Friday, August 8, 2014
I think I've finally managed to scan images of every Mets card I own that had previously been missing from the Zistle.com database. In spite of the tedious nature of scanning cards, it was a pretty fun process overall. It helped me rediscover many gems that I had long forgotten and, most importantly, it's got me all sorts of organized. It's nice to know what you've got and what you don't. Next step is to try to and get them properly displayed in binders, but that's a whole 'nother story.
Oh, and my official unofficial count of unique Mets cards in my collection is 4,840. Which, quite honestly, is much more than I originally imagined. And that number does not include Mets cards that are entrenched within complete sets.
But, in the grand scheme of theme of things, that total is just a blip on the radar. Think about how many cards are out there of Mets players, dating back to 1962. I'll probably never own the majority of them, but it'll be fun to see which ones I can stumble across for the rest of my collecting days. And, with any luck, my little boy will grow up a baseball card nut like his dad and continue the journey where I left off.
Anyhow, since I'm basically done with Mets scanning for the time being, I figured it was time to dig into my various 3,200-count boxes to start entering and scanning cards into Zistle from my non-Mets player collections. I've decided to ditch the spreadsheets and convert everything over to Zistle, so this is pretty much a necessary process. It'll take a pretty significant amount of time to accomplish it since my "me" time isn't what it once used to be. But, I'm in no hurry and there aren't bonus points to be had from getting everything done by next weekend.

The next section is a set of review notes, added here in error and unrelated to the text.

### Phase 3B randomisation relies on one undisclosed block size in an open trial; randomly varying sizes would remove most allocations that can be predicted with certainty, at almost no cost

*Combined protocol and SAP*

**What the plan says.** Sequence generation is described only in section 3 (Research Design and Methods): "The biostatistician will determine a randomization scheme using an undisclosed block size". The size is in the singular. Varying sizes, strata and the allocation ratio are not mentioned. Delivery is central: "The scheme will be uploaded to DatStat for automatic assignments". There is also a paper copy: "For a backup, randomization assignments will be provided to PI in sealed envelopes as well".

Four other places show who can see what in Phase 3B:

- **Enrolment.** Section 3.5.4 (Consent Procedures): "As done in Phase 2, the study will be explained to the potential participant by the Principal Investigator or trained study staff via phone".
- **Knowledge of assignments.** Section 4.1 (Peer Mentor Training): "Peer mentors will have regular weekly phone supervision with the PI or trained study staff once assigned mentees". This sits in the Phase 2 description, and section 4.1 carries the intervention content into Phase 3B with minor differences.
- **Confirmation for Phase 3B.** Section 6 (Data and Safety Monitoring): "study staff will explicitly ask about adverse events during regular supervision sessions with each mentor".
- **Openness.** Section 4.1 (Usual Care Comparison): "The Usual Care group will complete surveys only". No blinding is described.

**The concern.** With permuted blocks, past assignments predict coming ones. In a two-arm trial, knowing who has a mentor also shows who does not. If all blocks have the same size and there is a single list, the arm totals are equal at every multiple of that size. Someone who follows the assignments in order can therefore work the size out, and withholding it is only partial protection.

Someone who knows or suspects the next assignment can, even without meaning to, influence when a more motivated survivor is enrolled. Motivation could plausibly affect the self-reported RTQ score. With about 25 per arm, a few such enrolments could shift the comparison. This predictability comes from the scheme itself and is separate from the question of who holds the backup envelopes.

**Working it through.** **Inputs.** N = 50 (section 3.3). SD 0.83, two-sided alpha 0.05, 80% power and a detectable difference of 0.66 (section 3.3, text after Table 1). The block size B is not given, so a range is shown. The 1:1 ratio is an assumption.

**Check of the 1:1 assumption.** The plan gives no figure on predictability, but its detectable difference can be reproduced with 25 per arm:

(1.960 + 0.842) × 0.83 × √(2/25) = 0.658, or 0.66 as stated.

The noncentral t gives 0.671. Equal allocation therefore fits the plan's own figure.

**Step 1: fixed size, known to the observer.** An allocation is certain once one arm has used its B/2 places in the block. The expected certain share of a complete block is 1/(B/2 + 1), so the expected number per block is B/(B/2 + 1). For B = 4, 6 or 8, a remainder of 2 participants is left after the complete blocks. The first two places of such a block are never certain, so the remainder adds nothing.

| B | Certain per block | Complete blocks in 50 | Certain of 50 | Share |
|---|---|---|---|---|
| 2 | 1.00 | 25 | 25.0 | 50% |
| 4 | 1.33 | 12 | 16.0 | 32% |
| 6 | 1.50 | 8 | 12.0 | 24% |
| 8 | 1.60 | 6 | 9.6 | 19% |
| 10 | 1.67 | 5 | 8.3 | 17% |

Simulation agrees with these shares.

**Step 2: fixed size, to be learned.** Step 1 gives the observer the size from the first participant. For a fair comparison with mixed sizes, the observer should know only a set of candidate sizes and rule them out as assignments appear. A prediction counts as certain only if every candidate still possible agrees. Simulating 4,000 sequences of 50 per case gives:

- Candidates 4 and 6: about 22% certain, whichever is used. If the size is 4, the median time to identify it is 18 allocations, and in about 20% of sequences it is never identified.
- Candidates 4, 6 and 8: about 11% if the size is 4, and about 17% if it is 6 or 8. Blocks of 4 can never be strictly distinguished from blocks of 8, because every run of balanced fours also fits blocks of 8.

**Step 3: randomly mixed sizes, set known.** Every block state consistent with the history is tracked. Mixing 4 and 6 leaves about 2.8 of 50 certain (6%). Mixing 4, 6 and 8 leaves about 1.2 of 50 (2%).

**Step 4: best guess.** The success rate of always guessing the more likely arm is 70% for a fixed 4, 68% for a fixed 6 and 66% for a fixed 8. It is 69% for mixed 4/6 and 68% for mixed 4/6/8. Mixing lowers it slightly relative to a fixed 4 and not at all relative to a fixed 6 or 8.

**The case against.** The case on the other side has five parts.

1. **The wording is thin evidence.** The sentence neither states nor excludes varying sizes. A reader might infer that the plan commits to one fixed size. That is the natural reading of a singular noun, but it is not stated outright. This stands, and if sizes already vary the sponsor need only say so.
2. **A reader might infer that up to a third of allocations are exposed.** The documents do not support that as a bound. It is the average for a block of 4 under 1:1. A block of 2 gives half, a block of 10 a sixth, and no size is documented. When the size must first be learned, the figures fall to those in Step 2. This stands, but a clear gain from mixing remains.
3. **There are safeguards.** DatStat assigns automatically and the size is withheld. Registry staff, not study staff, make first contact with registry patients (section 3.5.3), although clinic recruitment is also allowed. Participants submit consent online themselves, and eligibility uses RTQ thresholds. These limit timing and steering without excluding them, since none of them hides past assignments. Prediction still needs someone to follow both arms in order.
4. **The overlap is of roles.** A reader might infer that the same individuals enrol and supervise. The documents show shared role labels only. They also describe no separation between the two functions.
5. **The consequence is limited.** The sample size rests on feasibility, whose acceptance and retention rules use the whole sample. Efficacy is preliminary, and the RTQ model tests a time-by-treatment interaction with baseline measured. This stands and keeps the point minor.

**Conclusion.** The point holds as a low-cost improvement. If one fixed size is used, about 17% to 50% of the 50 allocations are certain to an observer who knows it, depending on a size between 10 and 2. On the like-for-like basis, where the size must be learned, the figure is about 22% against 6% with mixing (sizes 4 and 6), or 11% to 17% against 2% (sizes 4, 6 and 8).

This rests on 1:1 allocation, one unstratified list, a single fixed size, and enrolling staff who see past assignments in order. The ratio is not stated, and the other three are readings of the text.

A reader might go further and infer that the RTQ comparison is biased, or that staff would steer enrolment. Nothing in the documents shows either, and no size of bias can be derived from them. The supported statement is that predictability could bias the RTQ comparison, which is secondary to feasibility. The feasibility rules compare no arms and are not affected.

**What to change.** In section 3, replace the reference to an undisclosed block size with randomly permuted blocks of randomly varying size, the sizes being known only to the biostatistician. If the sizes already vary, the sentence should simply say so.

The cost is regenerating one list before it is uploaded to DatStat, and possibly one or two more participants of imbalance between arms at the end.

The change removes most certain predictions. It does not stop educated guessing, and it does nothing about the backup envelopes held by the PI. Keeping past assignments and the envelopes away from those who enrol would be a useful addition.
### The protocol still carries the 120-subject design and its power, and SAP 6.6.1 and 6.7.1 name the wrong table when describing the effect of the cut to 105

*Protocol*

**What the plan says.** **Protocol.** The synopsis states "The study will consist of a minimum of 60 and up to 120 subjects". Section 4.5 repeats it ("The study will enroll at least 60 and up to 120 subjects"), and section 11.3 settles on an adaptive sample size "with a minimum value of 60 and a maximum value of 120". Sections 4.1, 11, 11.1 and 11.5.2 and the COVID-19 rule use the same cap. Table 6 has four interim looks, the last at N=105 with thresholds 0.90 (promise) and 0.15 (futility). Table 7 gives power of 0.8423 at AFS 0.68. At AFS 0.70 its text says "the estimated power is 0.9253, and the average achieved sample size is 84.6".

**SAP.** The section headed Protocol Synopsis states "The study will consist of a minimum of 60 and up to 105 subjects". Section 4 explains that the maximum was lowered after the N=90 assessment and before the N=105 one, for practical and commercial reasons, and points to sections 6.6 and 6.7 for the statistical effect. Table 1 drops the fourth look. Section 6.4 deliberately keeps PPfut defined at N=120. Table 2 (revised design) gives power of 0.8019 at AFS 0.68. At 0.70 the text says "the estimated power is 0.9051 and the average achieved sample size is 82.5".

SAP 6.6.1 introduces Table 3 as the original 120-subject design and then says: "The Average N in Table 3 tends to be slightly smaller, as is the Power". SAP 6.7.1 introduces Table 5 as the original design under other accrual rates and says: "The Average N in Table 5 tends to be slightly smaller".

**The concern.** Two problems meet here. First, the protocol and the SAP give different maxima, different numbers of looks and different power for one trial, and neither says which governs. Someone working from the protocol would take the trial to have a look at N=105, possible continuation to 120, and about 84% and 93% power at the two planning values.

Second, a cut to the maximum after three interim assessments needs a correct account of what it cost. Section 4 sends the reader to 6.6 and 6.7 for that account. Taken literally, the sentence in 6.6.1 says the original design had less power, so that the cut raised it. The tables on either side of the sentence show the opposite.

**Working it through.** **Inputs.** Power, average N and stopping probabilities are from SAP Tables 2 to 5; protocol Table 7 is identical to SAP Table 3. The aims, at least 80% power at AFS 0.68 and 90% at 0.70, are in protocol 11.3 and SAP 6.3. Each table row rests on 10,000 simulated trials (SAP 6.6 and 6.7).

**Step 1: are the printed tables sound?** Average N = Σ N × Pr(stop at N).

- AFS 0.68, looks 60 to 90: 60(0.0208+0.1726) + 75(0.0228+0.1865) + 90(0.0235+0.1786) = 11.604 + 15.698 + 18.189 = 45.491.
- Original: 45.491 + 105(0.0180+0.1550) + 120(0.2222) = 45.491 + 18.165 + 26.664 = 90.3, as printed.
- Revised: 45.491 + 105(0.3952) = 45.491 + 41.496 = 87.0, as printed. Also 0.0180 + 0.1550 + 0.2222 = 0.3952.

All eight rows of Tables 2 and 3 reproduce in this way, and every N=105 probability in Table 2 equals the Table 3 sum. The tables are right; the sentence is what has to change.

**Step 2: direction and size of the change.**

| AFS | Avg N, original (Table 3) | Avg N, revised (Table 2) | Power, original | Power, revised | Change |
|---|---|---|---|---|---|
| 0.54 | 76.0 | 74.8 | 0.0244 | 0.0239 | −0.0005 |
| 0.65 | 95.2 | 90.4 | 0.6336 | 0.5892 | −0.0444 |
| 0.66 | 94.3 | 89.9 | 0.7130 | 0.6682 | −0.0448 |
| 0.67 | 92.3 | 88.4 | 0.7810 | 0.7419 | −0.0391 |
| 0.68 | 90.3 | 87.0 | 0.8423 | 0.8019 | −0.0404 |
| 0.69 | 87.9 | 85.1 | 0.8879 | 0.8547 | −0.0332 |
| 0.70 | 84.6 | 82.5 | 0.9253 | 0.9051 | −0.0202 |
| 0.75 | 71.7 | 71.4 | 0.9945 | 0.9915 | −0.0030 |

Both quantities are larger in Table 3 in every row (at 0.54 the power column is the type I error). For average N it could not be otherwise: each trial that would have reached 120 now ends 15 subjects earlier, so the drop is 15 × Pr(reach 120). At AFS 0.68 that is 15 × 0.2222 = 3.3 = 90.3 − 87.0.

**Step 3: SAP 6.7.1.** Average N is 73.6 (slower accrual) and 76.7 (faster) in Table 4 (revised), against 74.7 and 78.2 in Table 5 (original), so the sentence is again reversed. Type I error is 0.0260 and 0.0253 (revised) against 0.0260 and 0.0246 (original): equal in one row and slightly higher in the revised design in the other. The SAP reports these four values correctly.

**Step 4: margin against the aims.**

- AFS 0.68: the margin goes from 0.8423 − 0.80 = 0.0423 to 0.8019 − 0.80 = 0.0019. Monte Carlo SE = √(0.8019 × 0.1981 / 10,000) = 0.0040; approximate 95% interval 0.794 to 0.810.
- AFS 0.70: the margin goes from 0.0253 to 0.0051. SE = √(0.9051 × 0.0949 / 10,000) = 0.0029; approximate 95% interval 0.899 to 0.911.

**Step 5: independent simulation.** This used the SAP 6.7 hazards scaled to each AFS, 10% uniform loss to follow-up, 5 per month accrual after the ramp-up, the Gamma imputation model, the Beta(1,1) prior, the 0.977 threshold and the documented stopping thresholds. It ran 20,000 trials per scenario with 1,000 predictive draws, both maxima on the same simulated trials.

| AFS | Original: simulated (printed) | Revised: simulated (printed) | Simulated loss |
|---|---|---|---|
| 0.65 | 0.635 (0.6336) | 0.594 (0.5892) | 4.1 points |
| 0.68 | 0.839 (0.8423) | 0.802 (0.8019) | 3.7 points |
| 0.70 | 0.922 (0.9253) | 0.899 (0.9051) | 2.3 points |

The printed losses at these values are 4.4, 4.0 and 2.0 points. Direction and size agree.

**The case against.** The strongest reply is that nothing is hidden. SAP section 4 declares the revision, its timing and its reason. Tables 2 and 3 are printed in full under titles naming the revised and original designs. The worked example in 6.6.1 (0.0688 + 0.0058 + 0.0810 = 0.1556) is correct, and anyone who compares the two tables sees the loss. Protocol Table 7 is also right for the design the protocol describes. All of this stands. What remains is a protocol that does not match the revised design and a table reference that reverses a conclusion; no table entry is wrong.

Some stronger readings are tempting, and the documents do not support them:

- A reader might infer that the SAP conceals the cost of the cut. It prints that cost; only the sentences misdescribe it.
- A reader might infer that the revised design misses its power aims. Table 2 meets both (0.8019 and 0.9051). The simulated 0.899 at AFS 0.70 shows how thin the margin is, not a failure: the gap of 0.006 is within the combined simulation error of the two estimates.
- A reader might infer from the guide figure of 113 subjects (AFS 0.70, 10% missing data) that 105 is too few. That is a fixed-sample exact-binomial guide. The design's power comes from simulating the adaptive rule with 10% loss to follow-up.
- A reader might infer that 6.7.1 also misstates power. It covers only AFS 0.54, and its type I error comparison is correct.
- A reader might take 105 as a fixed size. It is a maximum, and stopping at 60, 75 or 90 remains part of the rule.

So, I figured I'd take the chance to share some of the fruits of my labor and show some of the scans as I go along. I started scanning my non-Mets Pedro Martinez cards a couple days ago, including his 1992 Donruss "The Rookies" issue (above).
Many of the images on Zistle have those annoying "CHECKOUTMYCARDS.com" tag ghosted over the bottom third of the card. And, I can't tell you how much that puts my OCD into overdrive. So, I'm trying to replace any of those that I find with actual non-swiped images of the card.
I'm always kinda surprised when cards of mainstream sets have yet to be scanned into the database. I'm obviously pretty new to the Zistle community, and most of the flagship Topps, Fleer, Donruss, and Upper Deck cards throughout history have already been supplied with front and back images thanks to the diligent member base of the site. But, there's always some sets that slip through the cracks, such as '97 Upper Deck, which is one of the most attractive sets ever made by UD.
If you've got a numbered card or a scarce variation, you'll most likely find yourself supplying a scan. I remember when I bought this 1999 Crown Royale "Opening Day" parallel at a hobby show. I think, at the time, it booked for nearly 30 bucks and I was thrilled to snag it for 'just' seven dollars. Hey, we're talking probably a dozen or so years ago and, well, what did I know?
2000 Topps Tek is such a puzzling set. Visually appealing, yes, but confusing as all get-out. There are, what, over 100 different design patterns for each player? Something like that.
I guess I probably have the most cards of Pedro as a member of the Sox. After all, his time in Boston directly coincided with the baseball card boom of the late '90s and early '00s. So, lots of sets and lots of cards of each player. It also didn't hurt that he had his most dominant seasons around this time.
In another 20 years or so, I'm pretty sure I'll still be coming across Pedro cards from this era that are new to my eyes. At least I hope so. I'd hate to get to the bottom of the well anytime soon.
So that's just a few of the scans so far. I guess I'll probably end up doing this same sort of thing once I transition into some of my other player collections, such as Piazza, Vlad, Baerga and the rest. After all, I might as well get some added bang for my hours spent scanning.